Our air travel system is a fragile thing. Something goes wrong in one place, and it cascades outward across the whole system, causing delays and canceling flights across the country. And nowhere does this stink more than over Thanksgiving, when all any of us want to do is get to where we’re going, have a glass of wine, and possibly get to work on the feast. Fortunately, somebody did the analysis to find the best days to travel during this holiest of food holidays.
Insider tapped an analysis from RewardExpert of the Bureau of Transportation Statistics’ on-time tables for airlines and crunched the data to see which days had the most delays and which had the least. The results more or less likely confirm what you’ve already suspected: The earlier the better, and you shouldn’t stick around too long after the turkey is served.
- The best day to fly out is the Saturday before Thanksgiving. Yeah, this isn’t workable for everyone, especially if vacation days are tight, but if you can possibly do this, and don’t mind sleeping in your old room at home for a few more nights, grab the Saturday flight.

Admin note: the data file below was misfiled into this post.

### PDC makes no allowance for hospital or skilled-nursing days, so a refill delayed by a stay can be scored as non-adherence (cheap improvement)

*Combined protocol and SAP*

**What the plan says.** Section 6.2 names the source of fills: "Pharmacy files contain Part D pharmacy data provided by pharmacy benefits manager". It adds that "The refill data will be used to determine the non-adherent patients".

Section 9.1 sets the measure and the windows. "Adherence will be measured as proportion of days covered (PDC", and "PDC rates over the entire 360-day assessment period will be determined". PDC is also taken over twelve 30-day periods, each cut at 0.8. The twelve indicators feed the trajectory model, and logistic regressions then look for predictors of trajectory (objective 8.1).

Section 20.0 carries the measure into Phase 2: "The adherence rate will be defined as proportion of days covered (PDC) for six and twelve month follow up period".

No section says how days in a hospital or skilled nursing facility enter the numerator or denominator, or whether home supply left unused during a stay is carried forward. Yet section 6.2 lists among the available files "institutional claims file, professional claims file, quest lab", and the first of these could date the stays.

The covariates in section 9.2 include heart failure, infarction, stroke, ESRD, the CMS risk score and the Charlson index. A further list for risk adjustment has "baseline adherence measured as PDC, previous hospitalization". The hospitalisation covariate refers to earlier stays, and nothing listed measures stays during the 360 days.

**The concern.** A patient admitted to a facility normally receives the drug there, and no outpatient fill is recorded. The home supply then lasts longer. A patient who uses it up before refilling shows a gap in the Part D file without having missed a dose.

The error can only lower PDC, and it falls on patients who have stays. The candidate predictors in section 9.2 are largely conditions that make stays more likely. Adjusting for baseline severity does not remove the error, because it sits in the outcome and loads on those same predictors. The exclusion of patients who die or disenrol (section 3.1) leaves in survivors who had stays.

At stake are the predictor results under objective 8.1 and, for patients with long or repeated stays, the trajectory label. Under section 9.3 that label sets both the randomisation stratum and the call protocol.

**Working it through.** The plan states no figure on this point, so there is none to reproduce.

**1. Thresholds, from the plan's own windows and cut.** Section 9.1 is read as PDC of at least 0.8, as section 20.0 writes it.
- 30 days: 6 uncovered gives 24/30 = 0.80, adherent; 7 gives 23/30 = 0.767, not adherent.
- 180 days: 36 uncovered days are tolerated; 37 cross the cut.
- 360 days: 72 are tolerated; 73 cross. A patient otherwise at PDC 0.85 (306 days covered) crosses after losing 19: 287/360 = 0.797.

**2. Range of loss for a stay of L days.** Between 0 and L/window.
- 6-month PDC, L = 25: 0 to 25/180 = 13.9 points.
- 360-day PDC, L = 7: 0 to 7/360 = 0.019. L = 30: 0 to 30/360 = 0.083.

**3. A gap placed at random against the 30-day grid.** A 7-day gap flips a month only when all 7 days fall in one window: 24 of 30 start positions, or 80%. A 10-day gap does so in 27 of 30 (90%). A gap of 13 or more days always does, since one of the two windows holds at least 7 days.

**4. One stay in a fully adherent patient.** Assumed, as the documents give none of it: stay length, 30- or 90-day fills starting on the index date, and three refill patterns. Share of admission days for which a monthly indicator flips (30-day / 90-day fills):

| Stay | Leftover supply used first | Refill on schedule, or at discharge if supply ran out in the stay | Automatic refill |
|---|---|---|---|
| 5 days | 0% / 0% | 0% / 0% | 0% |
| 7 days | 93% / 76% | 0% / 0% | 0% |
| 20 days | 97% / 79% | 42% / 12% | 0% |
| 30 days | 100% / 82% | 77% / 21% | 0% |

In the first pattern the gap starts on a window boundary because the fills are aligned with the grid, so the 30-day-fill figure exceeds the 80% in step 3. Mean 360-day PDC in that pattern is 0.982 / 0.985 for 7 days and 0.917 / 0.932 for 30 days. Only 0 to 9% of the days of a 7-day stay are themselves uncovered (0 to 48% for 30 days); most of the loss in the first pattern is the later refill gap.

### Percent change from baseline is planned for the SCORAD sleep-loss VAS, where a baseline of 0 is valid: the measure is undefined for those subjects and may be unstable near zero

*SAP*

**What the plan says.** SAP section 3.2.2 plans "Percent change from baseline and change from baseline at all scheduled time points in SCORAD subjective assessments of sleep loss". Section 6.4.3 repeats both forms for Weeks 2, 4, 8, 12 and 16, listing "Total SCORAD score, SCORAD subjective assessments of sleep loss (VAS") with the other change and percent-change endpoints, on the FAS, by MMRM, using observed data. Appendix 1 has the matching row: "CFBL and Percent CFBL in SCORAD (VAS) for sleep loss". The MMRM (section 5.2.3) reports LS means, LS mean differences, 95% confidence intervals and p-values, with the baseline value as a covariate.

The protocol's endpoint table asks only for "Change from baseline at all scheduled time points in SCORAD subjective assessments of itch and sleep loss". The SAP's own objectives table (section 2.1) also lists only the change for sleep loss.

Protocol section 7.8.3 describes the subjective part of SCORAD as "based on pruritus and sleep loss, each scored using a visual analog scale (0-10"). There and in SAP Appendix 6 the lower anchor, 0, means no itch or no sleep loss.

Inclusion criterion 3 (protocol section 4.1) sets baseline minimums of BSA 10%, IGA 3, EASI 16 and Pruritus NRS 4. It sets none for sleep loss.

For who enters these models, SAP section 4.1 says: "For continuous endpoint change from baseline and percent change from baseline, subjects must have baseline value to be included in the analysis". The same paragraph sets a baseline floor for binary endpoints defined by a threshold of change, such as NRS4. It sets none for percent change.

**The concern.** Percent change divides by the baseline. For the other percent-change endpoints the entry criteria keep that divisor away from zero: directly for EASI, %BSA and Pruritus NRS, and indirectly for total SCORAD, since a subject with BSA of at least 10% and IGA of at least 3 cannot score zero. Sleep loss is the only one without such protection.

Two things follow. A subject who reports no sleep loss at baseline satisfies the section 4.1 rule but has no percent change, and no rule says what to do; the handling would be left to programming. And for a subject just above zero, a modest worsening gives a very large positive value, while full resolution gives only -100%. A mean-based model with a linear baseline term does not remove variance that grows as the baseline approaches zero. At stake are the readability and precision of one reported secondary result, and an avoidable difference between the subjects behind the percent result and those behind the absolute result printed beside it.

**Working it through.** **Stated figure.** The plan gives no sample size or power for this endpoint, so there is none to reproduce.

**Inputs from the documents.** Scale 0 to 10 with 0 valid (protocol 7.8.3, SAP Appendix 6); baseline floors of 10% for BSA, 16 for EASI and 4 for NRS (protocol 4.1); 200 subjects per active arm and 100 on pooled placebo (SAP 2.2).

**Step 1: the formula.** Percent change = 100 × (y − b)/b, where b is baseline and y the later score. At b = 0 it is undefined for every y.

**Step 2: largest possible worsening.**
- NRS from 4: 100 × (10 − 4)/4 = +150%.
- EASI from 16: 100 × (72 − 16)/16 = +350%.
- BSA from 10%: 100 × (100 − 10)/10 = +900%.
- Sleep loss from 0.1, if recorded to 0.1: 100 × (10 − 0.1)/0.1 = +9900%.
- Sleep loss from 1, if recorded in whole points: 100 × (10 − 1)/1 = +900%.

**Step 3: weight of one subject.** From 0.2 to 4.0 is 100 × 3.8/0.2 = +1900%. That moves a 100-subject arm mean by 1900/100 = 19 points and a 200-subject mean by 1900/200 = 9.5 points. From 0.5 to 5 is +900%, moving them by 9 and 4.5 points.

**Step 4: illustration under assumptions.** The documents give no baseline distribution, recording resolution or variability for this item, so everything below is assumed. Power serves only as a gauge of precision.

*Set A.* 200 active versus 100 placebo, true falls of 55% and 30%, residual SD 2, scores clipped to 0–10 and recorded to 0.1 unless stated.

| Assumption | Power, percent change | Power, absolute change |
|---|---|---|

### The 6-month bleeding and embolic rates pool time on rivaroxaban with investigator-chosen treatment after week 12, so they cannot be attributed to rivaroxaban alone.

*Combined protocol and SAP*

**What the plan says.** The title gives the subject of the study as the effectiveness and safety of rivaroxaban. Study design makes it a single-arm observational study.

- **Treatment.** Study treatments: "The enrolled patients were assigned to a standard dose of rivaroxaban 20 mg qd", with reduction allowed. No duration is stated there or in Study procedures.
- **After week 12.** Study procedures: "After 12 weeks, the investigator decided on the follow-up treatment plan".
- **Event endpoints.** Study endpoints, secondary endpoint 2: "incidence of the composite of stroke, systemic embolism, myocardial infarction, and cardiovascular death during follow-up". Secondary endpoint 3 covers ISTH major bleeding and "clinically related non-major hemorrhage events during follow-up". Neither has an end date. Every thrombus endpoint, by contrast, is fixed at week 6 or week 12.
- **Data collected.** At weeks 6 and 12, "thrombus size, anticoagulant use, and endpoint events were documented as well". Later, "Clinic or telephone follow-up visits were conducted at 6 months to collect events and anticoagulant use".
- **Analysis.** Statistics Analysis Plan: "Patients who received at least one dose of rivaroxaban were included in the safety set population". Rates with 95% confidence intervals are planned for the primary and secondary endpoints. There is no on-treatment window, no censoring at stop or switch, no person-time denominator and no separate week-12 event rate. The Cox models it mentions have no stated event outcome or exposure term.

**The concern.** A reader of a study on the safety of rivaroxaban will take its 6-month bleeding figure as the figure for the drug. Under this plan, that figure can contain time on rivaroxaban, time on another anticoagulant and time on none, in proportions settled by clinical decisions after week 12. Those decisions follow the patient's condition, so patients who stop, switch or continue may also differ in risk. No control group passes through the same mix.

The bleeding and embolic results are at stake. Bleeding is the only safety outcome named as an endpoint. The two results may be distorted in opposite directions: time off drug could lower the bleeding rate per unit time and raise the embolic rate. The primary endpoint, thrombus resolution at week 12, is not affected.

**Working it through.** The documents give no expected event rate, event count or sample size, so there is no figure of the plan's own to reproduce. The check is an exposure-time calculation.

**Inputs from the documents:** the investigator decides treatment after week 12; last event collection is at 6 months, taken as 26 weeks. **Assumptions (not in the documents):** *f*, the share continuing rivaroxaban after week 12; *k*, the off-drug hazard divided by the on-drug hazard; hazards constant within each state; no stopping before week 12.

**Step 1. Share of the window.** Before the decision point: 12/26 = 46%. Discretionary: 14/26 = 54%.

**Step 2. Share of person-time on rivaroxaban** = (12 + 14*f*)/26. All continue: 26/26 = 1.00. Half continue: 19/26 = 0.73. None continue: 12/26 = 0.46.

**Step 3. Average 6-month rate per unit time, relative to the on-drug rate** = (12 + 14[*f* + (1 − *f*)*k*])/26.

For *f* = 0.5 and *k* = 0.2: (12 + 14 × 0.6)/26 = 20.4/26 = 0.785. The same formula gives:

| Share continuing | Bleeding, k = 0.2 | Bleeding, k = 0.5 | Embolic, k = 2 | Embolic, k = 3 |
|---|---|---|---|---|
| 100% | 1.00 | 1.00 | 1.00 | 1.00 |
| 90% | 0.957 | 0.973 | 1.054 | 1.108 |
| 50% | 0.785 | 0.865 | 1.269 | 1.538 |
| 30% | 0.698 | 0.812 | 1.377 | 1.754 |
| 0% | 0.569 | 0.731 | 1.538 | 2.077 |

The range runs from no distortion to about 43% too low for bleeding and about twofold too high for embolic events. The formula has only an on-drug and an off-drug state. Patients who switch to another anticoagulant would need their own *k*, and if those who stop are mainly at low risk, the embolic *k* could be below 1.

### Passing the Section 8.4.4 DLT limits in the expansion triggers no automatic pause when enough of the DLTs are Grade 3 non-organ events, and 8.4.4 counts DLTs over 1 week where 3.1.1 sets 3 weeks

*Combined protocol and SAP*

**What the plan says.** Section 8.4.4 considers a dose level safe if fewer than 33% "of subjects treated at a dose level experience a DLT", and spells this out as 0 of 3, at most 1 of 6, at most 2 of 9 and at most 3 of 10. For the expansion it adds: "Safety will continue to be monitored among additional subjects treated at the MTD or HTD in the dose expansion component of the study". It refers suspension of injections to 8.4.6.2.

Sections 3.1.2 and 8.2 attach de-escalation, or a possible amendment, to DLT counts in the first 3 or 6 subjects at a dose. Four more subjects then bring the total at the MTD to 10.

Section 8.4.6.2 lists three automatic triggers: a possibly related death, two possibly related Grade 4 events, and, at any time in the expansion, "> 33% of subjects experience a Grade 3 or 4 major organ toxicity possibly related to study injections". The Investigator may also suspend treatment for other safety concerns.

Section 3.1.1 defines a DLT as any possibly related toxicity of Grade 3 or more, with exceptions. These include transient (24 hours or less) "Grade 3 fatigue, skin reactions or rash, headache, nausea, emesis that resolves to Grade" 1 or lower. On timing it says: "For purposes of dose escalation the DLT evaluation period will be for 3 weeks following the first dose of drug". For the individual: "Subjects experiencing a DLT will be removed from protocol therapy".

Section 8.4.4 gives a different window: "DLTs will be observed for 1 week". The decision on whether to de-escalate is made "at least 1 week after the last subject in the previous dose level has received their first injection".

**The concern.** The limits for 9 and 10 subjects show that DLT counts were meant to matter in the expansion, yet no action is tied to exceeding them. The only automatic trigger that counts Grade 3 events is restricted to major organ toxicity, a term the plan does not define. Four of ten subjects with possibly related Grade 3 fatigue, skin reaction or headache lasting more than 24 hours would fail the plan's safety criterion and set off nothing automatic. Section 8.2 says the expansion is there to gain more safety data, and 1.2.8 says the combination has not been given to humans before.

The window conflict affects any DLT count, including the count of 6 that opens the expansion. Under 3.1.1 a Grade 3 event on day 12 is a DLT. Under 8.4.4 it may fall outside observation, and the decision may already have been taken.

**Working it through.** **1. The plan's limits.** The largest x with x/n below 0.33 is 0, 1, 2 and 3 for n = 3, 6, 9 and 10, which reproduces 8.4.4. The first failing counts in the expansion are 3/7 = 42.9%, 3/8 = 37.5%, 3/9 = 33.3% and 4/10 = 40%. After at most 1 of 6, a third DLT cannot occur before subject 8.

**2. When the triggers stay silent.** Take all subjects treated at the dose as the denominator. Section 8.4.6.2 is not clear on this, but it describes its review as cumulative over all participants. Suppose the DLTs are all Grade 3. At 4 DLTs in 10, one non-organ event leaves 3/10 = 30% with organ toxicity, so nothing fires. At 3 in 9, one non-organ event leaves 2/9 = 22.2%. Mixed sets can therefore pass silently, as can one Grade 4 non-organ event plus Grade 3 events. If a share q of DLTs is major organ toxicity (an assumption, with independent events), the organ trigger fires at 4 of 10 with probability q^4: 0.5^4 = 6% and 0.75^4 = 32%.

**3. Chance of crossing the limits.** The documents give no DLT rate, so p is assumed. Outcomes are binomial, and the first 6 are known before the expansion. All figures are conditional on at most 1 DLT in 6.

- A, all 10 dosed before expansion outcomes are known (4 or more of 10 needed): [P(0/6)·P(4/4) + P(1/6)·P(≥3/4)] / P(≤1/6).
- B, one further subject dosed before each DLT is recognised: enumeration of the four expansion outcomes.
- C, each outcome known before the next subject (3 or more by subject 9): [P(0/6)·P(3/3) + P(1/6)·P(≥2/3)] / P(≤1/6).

- The second best? Thanksgiving itself. Yeah, flying the day-of doesn’t seem fun, but also the system is largely empty, so there are fewer delays. Thanksgiving Eve is also a fairly good travel day, and the Monday of that week is average.
- The worst days to travel? The Sunday before and the Tuesday before Thanksgiving. It’s only logical; most people want to spend a Saturday wrapping things up before traveling, and the Tuesday is when most people finish at work and head straight for the airport.
- Black Friday is the best day to get out of Dodge. While most of America is sluggish from turkey and stuffing, if you can get to the airport, you can beat the crowds. If you want to head out a bit later, Saturday is still good, if slightly more delay-prone.
- Avoid the Monday or Tuesday after Thanksgiving, if at all possible. Sunday is terrible, but delay problems actually get progressively worse on Monday and Tuesday.
Meanwhile, once you book your flight, do some research so you know what to expect. The Bureau of Transportation Statistics tracks delay data down to the individual airline and flight, so before you buy a ticket, check out the flight and see what you’re signing up for. It also tracks chronically delayed flights and flights with cancellation problems. Of course, this doesn’t guarantee problems. But when it comes to holiday travel? Better safe than sorry.